Good health

Don’t stress, eat more fruit and veggies, sleep on it, drink more water and get off the couch, writes

Sunday Tribune - - HEALTH - | The Con­ver­sa­tion So­phie Medlin

IT’S THE start of a new year and there is no doubt that this year will be as sat­u­rated with just as much nutri­tional non­sense as last year.

The start of the year seems like a good time to es­tab­lish what are the best things to do to sup­port your health in 2019:

1. Eat more fruit and veg

Last year saw a sharp rise in the num­ber of peo­ple adopt­ing ve­gan and plant-based di­ets. The sci­en­tific jury is still out on a com­pletely ve­gan life­style but eat­ing more fruit and veg­eta­bles has al­ways been high on the list of pos­i­tive things to do for your body.

A grow­ing area of in­ter­est is the im­pact of diet on brain func­tion. One big re­view of stud­ies pub­lished last year re­li­ably demon­strated that for ev­ery ad­di­tional 100g of fruit or veg­eta­bles eaten, there was a 3% re­duc­tion in the risk of de­pres­sion.

The last cou­ple of years have also seen in­creased in­ter­est in polyphe­nols – par­tic­u­larly flavonoids. These phy­to­chem­i­cals are nat­u­rally oc­cur­ring in fruit and veg­eta­bles and are re­spon­si­ble for help­ing plants to stay healthy. Un­like vi­ta­mins, they are not es­sen­tial but help to pre­vent dis­ease. It is thought that they ben­e­fit the im­mune sys­tem and have an anti-in­flam­ma­tory ef­fect. This means they can play a role in the pre­ven­tion of pro­gres­sion of many dis­eases.

2. Do less sit­ting

Re­search shows that ex­er­cise can not only help re­duce our waist­lines but re­duce the risk of colon, womb and breast can­cer. This is thought to be be­cause of the im­prove­ment in hor­mone pro­files in those who ex­er­cise reg­u­larly. There is also strong ev­i­dence to show it is a great way to im­prove our men­tal health.

3. Get more sleep (but not too much)

There were sev­eral in­ter­est­ing break­throughs in re­search last year in link­ing the “dose” of sleep we get and our health. It turns out that too much as well as too lit­tle in­creases the risk of heart dis­ease, di­a­betes and obe­sity. Healthy adults need be­tween six and nine hours of sleep a night.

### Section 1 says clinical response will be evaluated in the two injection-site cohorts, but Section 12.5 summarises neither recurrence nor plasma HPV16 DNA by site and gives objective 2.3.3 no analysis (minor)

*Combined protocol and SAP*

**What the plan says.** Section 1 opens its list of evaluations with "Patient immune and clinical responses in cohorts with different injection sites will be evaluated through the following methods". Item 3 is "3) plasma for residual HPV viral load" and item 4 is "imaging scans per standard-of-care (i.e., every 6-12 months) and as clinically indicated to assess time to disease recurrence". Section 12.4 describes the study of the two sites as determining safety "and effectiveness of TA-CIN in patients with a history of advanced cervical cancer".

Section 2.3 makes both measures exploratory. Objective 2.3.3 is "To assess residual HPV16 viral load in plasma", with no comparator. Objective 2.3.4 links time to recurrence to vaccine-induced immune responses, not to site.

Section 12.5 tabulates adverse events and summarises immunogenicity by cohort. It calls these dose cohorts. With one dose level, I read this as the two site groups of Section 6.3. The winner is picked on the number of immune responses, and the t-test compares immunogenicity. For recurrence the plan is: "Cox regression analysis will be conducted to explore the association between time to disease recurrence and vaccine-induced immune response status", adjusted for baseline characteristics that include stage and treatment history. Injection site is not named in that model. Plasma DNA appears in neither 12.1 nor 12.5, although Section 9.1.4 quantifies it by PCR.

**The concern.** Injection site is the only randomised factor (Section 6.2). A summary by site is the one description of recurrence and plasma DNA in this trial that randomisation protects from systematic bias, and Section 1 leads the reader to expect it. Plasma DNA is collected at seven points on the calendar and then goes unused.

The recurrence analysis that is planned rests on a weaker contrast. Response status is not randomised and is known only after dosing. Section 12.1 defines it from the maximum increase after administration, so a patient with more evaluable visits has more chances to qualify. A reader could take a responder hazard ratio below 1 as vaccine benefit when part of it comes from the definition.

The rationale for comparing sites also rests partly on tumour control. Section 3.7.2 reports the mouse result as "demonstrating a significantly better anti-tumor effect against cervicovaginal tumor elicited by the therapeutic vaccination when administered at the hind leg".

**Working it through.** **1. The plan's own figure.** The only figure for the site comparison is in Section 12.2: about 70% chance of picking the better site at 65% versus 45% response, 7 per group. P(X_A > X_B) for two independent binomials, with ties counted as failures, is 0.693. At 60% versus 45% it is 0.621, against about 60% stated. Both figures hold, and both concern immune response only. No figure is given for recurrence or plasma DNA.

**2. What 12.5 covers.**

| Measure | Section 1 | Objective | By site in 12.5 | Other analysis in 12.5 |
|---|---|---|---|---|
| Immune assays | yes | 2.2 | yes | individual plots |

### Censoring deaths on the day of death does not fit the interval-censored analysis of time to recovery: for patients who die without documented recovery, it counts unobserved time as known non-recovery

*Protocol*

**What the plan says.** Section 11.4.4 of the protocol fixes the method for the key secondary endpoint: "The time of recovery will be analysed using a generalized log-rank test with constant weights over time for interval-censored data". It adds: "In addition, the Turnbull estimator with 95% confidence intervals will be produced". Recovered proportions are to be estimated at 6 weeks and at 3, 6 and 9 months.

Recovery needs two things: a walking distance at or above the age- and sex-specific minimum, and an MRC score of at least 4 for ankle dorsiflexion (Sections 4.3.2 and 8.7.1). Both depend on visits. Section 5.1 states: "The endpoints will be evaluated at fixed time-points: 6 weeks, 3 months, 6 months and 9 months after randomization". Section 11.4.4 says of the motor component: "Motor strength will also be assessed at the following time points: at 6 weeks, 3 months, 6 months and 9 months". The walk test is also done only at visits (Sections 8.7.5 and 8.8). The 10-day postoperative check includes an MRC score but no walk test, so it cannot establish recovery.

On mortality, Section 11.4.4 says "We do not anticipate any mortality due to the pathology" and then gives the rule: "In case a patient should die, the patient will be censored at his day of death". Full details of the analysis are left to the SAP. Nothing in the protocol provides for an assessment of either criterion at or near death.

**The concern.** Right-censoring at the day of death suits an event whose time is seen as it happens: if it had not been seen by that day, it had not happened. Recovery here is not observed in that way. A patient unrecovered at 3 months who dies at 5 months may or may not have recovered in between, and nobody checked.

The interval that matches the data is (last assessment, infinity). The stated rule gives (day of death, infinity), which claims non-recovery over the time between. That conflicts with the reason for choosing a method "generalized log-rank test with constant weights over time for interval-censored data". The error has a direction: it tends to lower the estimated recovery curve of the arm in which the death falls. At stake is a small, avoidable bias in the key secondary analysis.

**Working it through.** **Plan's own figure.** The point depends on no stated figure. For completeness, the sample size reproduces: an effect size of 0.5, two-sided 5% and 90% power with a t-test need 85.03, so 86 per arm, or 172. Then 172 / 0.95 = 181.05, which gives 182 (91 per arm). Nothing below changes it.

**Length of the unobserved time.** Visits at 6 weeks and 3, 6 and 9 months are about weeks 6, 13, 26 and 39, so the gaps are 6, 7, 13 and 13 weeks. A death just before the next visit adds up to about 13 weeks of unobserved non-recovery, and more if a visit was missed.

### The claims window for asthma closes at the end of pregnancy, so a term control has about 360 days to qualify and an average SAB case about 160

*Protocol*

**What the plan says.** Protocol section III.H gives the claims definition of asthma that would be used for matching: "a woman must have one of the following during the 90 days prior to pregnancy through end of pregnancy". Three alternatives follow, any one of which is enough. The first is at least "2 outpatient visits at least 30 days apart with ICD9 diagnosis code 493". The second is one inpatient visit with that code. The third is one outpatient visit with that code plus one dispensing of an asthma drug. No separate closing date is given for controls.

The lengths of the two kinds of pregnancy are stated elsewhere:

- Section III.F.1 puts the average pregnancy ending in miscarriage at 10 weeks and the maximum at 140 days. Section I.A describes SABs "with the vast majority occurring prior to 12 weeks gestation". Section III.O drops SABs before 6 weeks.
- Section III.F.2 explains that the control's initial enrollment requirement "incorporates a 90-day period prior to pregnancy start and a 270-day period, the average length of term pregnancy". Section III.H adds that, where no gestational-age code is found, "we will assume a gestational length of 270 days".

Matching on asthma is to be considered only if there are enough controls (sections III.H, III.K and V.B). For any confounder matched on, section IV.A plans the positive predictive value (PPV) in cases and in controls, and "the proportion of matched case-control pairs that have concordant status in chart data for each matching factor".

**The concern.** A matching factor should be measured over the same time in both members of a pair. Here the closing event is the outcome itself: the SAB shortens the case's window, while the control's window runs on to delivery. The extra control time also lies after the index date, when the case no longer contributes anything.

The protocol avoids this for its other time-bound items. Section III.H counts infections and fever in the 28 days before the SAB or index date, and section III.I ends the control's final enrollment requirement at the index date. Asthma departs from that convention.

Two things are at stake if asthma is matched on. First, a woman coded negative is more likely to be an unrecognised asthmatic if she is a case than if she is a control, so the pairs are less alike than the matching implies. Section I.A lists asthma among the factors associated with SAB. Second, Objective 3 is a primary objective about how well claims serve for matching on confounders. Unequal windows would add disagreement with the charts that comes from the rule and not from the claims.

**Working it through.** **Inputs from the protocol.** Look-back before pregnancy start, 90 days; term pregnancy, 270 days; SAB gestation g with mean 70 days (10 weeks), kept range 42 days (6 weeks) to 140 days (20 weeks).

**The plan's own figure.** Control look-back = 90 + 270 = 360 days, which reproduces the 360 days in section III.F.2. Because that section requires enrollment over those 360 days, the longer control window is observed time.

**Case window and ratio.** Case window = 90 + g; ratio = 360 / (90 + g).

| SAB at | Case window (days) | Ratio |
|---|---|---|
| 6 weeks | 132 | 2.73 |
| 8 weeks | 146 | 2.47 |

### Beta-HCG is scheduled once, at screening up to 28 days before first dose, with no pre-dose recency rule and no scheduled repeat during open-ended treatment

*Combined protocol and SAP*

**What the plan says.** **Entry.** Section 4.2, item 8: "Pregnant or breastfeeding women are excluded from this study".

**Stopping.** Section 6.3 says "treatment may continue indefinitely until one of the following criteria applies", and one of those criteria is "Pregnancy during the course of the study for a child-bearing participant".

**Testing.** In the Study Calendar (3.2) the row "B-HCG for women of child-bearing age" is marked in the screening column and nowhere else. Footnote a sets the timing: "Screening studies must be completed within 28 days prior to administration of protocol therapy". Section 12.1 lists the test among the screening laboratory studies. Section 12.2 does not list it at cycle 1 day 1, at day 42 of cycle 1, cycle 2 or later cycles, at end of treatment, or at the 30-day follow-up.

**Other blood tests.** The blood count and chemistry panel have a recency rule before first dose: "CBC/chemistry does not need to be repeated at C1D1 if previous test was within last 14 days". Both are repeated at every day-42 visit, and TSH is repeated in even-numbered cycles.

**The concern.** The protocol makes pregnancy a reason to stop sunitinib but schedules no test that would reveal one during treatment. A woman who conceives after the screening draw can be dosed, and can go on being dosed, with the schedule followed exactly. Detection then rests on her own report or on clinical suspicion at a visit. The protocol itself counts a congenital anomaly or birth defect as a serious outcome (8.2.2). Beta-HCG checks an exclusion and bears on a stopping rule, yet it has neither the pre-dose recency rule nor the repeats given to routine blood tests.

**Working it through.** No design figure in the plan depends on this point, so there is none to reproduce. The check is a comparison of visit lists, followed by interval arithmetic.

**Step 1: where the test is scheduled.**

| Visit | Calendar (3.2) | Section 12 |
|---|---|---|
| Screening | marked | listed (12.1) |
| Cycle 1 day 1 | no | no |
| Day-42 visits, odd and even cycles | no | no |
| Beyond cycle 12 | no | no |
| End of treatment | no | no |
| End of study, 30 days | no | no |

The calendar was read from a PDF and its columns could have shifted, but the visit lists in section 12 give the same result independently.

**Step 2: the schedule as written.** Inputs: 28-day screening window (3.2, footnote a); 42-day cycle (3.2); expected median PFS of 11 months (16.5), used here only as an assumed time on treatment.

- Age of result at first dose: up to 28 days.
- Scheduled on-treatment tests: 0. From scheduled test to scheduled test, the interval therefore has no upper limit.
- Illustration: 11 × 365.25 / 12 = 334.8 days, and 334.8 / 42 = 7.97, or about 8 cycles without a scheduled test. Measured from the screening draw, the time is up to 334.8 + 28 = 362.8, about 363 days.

New re­search has also re­vealed how life­style in­ter­ven­tions can help to ex­tend peo­ple’s sleep – and how a bet­ter night’s sleep might help to im­prove di­etary in­take dur­ing the day. The same re­search also found that par­tial sleep de­pri­va­tion can lead to peo­ple crav­ing higher en­ergy foods and con­sum­ing more than 400 ad­di­tional calo­ries over the course of a day.

4. Make a stress man­age­ment plan

Mod­ern life can cause huge stress and this has a detri­men­tal ef­fect on our health. Es­tab­lish an ef­fec­tive stress man­age­ment plan for the year ahead. This should in­clude an un­der­stand­ing of the cause of your stress and a plan in place for how to re­duce your hor­monal re­sponse to these stresses.

5. Drink more water

Did you know that be­ing just 1% de­hy­drated can im­pair your abil­ity to con­cen­trate? On a busy work day, for­get­ting to drink enough and then be­com­ing just slightly de­hy­drated can re­ally im­pair our per­for­mance and in­crease stress.

Make sure you keep a re­us­able water bot­tle with you to keep topped up. You’re look­ing for your urine to be the colour of pale straw through­out the day. Don’t fall into the trap of adding lemons to your water ei­ther – lemon juice is more dam­ag­ing for tooth enamel than Coca-cola.

Ul­ti­mately, fo­cus on your over­all well­ness and not just one as­pect of it. This is im­por­tant, be­cause a strict diet that adds to your stress be­cause you can’t find any­thing to eat, or an ex­er­cise regime that has you up at five in the morn­ing ev­ery day is go­ing to have many of its ben­e­fits off­set by detri­men­tal health ef­fects. Rather than adopt­ing a strict new diet or in­tense daily work­out regime, aim for small achiev­able health goals.

So­phie Medlin is a lec­turer in nutri­tion and di­etet­ics, King’s Col­lege Lon­don

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